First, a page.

Pulse volume recording (PVR) is part of a simple, painless, noninvasive test that measures blood flow within blood vessels (arteries) in the legs or arms.
The measurements obtained from PVRs are used in combination with other tests, such as segmental pressure measurements, Doppler waveform analysis, and duplex ultrasound, to help locate blockages in the arteries.
If PVRs suggest that a patient has a blockage in one or more arteries, a physician may order additional tests, such as an arteriogram, CT angiography, and magnetic resonance angiography to confirm a diagnosis of peripheral arterial disease and design a treatment plan.
Pulse volume recording, also known as plethysmography, is a noninvasive test that measures blood flow within the blood vessels, or arteries. Its purpose is to help locate blockages in the arteries. Physicians usually perform pulse volume recording on the legs to help diagnose leg artery disease. However, pulse volume recording may also be used in patients with suspected arm artery disease, thoracic outlet syndrome, or spasms of the finger arteries (Raynaud's disease).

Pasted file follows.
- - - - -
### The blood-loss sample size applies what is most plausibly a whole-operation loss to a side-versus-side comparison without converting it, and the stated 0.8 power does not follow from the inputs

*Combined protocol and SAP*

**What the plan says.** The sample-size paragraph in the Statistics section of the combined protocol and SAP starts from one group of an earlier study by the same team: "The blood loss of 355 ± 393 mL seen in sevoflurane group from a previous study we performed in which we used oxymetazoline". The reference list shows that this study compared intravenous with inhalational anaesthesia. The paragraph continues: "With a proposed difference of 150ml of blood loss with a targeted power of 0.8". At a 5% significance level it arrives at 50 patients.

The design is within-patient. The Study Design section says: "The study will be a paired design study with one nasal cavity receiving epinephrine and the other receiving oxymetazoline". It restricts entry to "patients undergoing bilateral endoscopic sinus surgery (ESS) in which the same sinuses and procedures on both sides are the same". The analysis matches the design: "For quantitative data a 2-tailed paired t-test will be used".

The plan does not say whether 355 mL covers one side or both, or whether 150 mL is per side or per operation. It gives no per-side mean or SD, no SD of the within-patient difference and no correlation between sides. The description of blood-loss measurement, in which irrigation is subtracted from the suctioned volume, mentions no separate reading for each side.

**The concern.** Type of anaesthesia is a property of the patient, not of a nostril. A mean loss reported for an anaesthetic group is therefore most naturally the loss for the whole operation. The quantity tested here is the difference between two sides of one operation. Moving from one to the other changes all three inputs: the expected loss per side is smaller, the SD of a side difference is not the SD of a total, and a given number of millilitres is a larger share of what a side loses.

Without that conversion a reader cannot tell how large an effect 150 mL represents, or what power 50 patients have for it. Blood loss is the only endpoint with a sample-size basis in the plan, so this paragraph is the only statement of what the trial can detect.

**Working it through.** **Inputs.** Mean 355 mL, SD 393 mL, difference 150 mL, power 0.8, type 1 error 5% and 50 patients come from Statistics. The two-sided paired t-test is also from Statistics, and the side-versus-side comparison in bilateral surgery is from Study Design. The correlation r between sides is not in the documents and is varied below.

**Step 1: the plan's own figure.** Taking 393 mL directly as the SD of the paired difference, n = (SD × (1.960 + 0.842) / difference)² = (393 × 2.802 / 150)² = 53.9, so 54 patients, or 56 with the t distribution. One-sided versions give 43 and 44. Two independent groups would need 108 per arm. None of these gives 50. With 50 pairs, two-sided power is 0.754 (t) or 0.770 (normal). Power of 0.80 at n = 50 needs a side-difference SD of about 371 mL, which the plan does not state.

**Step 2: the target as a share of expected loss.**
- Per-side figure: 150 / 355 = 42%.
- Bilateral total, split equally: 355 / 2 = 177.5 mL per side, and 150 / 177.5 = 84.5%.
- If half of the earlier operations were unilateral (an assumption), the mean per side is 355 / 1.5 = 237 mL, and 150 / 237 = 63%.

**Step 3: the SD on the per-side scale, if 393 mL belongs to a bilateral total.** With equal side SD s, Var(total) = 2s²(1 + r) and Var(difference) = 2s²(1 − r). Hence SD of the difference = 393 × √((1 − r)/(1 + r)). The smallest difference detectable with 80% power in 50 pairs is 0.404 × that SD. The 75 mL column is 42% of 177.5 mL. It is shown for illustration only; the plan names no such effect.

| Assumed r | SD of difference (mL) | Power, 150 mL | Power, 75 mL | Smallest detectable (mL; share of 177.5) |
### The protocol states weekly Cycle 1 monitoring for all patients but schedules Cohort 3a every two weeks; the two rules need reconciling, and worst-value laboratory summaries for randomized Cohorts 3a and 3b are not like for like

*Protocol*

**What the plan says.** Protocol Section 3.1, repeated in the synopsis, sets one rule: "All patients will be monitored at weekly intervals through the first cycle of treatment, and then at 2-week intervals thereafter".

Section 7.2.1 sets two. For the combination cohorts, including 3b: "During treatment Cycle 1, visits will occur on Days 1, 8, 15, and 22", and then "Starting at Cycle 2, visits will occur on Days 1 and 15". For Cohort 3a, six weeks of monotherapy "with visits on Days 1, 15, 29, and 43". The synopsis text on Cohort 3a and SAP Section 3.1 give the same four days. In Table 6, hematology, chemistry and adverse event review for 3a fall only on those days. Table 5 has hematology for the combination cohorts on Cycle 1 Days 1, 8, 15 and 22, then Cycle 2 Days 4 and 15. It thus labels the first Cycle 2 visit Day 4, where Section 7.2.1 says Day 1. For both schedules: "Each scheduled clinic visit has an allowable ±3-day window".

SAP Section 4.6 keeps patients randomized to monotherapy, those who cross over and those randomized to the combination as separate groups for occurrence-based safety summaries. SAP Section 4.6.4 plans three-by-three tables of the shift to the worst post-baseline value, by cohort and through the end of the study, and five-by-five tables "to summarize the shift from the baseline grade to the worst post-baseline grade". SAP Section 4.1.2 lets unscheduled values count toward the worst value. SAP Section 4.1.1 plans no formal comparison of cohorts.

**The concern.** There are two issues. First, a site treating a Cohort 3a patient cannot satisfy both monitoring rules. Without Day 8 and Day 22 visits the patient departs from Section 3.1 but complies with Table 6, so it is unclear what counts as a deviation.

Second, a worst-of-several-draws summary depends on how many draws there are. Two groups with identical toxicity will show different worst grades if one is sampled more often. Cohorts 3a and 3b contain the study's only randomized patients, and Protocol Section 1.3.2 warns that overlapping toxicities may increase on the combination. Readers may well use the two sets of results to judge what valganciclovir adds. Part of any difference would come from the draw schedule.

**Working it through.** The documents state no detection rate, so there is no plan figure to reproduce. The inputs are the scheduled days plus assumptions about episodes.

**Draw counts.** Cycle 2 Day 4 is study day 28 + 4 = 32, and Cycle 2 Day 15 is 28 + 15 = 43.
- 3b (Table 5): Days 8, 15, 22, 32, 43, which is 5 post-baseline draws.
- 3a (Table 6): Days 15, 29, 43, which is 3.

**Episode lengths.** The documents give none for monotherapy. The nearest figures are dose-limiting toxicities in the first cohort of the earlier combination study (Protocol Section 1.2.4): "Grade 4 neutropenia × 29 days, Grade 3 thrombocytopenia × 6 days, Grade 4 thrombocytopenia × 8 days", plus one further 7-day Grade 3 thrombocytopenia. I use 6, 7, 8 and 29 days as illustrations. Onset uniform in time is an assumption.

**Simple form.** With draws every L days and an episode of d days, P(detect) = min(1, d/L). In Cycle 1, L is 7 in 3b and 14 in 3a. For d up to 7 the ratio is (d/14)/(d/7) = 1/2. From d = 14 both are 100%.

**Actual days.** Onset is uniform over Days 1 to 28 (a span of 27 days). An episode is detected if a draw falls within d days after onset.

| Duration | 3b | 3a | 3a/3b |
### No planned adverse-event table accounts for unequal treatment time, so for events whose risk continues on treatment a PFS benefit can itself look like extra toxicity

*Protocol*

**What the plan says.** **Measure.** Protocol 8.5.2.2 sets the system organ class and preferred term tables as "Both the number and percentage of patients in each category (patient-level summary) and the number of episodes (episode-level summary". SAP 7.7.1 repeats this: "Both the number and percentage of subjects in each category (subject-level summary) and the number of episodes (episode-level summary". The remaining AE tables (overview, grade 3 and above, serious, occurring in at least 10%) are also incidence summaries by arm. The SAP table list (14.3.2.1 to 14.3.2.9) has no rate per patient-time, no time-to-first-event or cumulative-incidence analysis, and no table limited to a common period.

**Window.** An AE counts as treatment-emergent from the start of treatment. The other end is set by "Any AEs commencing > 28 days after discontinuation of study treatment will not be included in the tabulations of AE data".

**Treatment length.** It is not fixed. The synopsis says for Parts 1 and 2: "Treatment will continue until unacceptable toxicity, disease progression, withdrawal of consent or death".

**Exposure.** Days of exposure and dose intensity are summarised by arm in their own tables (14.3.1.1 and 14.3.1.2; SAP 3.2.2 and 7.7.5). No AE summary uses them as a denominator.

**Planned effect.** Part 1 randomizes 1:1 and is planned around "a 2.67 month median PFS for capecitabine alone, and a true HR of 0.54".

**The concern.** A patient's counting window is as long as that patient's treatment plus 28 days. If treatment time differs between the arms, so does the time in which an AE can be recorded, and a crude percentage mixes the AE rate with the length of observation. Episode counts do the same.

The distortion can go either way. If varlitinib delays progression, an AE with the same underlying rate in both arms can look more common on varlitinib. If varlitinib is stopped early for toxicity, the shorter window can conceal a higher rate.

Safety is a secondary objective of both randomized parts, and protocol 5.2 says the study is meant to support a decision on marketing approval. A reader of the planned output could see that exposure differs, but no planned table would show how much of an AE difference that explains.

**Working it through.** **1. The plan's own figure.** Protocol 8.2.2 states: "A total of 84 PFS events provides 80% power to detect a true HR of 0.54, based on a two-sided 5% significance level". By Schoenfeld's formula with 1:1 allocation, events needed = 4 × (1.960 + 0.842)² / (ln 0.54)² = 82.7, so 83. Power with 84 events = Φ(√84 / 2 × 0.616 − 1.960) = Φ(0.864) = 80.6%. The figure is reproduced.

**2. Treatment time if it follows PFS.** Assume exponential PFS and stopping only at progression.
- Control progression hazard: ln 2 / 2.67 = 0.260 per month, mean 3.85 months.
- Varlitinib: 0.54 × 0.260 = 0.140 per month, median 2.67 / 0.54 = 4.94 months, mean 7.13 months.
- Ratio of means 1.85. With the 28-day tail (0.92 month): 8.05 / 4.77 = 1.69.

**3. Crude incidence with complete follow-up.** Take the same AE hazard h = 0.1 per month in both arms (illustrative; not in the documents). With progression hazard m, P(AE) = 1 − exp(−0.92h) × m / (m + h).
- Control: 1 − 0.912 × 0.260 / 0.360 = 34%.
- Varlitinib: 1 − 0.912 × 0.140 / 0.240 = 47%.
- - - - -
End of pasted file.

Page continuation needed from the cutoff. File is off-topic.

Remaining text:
The patient should not smoke for at least 30 minutes before the test. Immediately before the test, the patient will be instructed remove clothing from the area to be tested and change into a hospital gown.
WHAT TO EXPECT
For this procedure, the patient will lie in a semi-recumbent (propped-up) position. A nurse or vascular technologist will place 3 or 4 blood pressure cuffs on the patient's extremities; for example, on the thighs, calves, and ankles. The cuffs are connected to a machine known as a pulse volume recorder, and the pulses appear as waveforms (peaks and valleys) on a chart. The shape of these waveforms helps the physician diagnose possible blockages.
During the procedure, the technologist or nurse will also take readings known as segmental blood pressures or compare the blood pressure in the arms with the blood pressure in the ankles.
Finally, the technologist may ask the patient to walk on a treadmill or rise up on his or her toes repetitively in an effort to duplicate the walking discomfort often experienced by patients with leg artery disease. This symptom is known as intermittent claudication.
The pulse volume recording procedure lasts about 30 minutes. Results of the test are usually available in a few hours and are interpreted by a physician.